An African entrepreneur eviscerates liberal academic do-gooders

A most satisfying put-down of Jeffrey Sachs, notoriously arrogant liberal Columbia University economics professor comes from Magatte Wade, an Africa born immigrant who is a successful entrepreneur. It is found  (of all places!) on the Huffington Post.

Wade takes to task not just the condescension of liberal academic do-gooders, she eviscerates the naïveté and sheer ignorance about the way business works emanating from a man supposedly so brilliant that he achieved tenure at Harvard at the youngest age in the university's history. It just goes to show how thoroughly stuck in abstraction and how unrealistic one can be and still be regarded as brilliant on elite campuses.

A small sample:

In my first company, Adina World Beverages, I had spent years traveling to trade shows and retail stores in order to get our beverages into Whole Foods Market, Wegmans, and dozens of other high-end retailers. As a consequence of many thousands of miles and hundreds of hours of relationship building, I had gradually built up an effective network for selling our products. I had gotten our products into retailers by paying close attention to market trends as well as to the idiosyncrasies of various buyers both retail and wholesale. Moreover, even before hitting the pavement to sell product, I had designed the entire company concept based on a prior identification of a market niche that I believed I could fill. My success at selling on the ground was directly linked to my identification of a niche prior to creating the company. I knew that the cultural creative demographic would relate to both the product and story that I was promoting.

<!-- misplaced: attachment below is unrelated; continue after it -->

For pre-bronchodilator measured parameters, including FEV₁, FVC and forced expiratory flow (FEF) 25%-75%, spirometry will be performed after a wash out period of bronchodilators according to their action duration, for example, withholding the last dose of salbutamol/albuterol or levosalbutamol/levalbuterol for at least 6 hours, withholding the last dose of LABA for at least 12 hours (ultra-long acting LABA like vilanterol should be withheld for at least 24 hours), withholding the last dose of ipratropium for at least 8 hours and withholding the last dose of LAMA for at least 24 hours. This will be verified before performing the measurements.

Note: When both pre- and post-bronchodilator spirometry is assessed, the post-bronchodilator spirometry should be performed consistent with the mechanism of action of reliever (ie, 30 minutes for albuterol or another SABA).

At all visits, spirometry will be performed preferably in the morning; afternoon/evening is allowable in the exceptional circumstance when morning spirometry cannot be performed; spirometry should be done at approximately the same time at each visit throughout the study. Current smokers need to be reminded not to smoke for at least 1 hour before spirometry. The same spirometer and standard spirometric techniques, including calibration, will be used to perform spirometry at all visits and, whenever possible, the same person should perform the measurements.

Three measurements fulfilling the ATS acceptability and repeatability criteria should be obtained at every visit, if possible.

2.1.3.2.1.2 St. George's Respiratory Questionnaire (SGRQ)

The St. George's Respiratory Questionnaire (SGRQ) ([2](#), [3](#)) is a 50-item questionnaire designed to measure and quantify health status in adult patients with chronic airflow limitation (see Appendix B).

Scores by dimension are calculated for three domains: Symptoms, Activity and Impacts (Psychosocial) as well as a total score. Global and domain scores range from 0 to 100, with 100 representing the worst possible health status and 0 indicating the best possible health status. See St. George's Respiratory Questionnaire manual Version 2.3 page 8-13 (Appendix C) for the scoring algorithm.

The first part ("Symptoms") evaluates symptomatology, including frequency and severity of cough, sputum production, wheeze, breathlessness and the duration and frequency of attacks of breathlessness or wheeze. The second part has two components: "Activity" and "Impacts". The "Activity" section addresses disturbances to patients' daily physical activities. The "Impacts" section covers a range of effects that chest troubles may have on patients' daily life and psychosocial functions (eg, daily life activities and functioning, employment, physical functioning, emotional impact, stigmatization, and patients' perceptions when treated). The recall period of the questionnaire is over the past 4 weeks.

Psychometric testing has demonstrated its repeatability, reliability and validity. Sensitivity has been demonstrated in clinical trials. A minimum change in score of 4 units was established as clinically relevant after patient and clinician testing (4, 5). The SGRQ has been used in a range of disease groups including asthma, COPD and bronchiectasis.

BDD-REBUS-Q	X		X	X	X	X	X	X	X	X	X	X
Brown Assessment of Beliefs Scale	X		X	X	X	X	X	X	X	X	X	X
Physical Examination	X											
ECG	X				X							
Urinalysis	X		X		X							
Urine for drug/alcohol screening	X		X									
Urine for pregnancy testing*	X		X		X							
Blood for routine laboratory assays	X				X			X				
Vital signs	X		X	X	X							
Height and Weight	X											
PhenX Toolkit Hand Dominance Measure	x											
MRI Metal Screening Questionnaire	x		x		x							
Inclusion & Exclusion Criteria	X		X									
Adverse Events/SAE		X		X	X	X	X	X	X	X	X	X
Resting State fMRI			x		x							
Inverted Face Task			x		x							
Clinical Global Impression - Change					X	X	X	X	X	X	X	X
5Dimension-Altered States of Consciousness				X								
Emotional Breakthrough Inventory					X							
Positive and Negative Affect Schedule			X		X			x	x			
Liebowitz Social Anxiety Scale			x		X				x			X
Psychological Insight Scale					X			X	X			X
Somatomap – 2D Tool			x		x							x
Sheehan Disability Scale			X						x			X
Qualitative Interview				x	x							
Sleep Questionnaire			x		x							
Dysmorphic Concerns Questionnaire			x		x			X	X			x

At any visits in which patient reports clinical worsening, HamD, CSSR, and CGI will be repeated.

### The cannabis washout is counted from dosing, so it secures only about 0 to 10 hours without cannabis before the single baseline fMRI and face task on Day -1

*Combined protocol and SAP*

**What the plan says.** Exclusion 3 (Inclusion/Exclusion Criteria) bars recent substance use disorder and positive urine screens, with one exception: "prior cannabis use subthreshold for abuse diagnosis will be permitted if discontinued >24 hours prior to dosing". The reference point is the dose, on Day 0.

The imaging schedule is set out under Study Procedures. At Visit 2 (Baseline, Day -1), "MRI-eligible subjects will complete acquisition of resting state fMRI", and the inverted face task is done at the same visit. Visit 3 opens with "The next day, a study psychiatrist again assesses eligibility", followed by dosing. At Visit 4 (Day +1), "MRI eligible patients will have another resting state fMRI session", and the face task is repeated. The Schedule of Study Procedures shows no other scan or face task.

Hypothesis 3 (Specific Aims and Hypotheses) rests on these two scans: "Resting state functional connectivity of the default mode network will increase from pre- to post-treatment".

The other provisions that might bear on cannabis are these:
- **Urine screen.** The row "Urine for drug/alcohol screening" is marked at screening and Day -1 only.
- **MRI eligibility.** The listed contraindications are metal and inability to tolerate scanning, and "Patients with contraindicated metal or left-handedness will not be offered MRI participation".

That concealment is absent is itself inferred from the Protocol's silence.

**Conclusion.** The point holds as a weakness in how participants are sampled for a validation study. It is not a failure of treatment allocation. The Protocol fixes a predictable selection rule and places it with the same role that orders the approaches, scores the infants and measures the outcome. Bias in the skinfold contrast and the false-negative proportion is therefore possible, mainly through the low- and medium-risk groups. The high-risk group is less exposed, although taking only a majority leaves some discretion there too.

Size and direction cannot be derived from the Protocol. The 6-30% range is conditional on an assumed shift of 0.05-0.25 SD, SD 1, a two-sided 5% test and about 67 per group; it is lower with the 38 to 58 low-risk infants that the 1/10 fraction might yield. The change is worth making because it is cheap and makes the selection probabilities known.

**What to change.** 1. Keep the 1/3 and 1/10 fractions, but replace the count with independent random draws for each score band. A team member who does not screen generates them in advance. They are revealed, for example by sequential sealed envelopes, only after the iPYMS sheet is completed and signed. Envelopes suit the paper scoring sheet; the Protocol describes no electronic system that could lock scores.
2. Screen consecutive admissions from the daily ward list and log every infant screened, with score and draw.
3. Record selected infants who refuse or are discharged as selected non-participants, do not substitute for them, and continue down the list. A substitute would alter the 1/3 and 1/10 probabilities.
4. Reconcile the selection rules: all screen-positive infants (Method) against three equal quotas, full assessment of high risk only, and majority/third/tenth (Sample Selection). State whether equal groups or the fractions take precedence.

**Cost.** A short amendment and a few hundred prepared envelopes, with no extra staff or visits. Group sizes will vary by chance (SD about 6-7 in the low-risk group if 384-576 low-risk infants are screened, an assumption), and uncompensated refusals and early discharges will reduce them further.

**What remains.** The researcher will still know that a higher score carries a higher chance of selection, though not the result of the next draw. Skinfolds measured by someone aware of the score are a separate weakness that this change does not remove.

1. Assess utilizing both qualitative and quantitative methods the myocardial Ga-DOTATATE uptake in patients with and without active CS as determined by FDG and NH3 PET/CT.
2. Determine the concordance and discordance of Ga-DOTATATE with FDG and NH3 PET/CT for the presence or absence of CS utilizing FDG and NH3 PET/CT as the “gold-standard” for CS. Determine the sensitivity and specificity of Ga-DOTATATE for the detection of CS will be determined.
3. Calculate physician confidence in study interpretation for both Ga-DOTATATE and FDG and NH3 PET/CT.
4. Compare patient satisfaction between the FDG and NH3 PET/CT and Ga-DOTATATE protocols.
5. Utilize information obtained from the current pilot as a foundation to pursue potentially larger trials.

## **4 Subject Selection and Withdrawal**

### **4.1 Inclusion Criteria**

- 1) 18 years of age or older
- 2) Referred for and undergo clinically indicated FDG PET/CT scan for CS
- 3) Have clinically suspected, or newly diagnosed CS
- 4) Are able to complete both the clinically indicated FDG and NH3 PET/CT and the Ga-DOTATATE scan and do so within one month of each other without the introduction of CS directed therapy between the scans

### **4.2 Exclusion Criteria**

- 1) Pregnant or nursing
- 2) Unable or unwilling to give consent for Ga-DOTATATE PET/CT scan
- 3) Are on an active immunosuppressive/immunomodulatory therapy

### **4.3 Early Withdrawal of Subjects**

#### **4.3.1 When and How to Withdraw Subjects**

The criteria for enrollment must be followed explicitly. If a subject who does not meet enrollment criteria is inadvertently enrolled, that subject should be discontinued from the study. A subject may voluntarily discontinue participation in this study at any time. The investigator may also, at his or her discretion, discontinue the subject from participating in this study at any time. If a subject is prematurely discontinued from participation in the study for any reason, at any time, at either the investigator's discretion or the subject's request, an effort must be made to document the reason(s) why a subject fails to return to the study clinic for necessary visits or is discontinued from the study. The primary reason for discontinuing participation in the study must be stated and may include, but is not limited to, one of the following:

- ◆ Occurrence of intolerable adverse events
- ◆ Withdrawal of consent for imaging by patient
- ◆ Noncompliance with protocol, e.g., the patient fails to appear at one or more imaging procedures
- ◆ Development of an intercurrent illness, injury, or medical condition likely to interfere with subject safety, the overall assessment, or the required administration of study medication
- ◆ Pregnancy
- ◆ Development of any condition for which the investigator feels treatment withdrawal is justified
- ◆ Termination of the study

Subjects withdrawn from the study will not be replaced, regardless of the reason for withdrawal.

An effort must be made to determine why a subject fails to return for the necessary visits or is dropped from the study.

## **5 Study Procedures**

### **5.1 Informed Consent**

By contrast, Sachs had begun with a self-important "save the Africans" concept, obtained tens of millions in philanthropic donations for his projects ($50 million from Soros, $15 million from Gates, etc.) and then gone on to carry their White Man's Burden. Only after spending gobs of other people's money did it occur to them that "Oh, maybe we need to find a way to sell the products that we are encouraging our villagers to produce."

This is one to savor.

Hat tip: Richard Baehr, Norm Hapke
A most satisfying put-down of Jeffrey Sachs, notoriously arrogant liberal Columbia University economics professor comes from Magatte Wade, an Africa born immigrant who is a successful entrepreneur. It is found  (of all places!) on the Huffington Post.

Wade takes to task not just the condescension of liberal academic do-gooders, she eviscerates the naïveté and sheer ignorance about the way business works emanating from a man supposedly so brilliant that he achieved tenure at Harvard at the youngest age in the university's history. It just goes to show how thoroughly stuck in abstraction and how unrealistic one can be and still be regarded as brilliant on elite campuses.

A small sample:

In my first company, Adina World Beverages, I had spent years traveling to trade shows and retail stores in order to get our beverages into Whole Foods Market, Wegmans, and dozens of other high-end retailers. As a consequence of many thousands of miles and hundreds of hours of relationship building, I had gradually built up an effective network for selling our products. I had gotten our products into retailers by paying close attention to market trends as well as to the idiosyncrasies of various buyers both retail and wholesale. Moreover, even before hitting the pavement to sell product, I had designed the entire company concept based on a prior identification of a market niche that I believed I could fill. My success at selling on the ground was directly linked to my identification of a niche prior to creating the company. I knew that the cultural creative demographic would relate to both the product and story that I was promoting.

By contrast, Sachs had begun with a self-important "save the Africans" concept, obtained tens of millions in philanthropic donations for his projects ($50 million from Soros, $15 million from Gates, etc.) and then gone on to carry their White Man's Burden. Only after spending gobs of other people's money did it occur to them that "Oh, maybe we need to find a way to sell the products that we are encouraging our villagers to produce."

This is one to savor.

Hat tip: Richard Baehr, Norm Hapke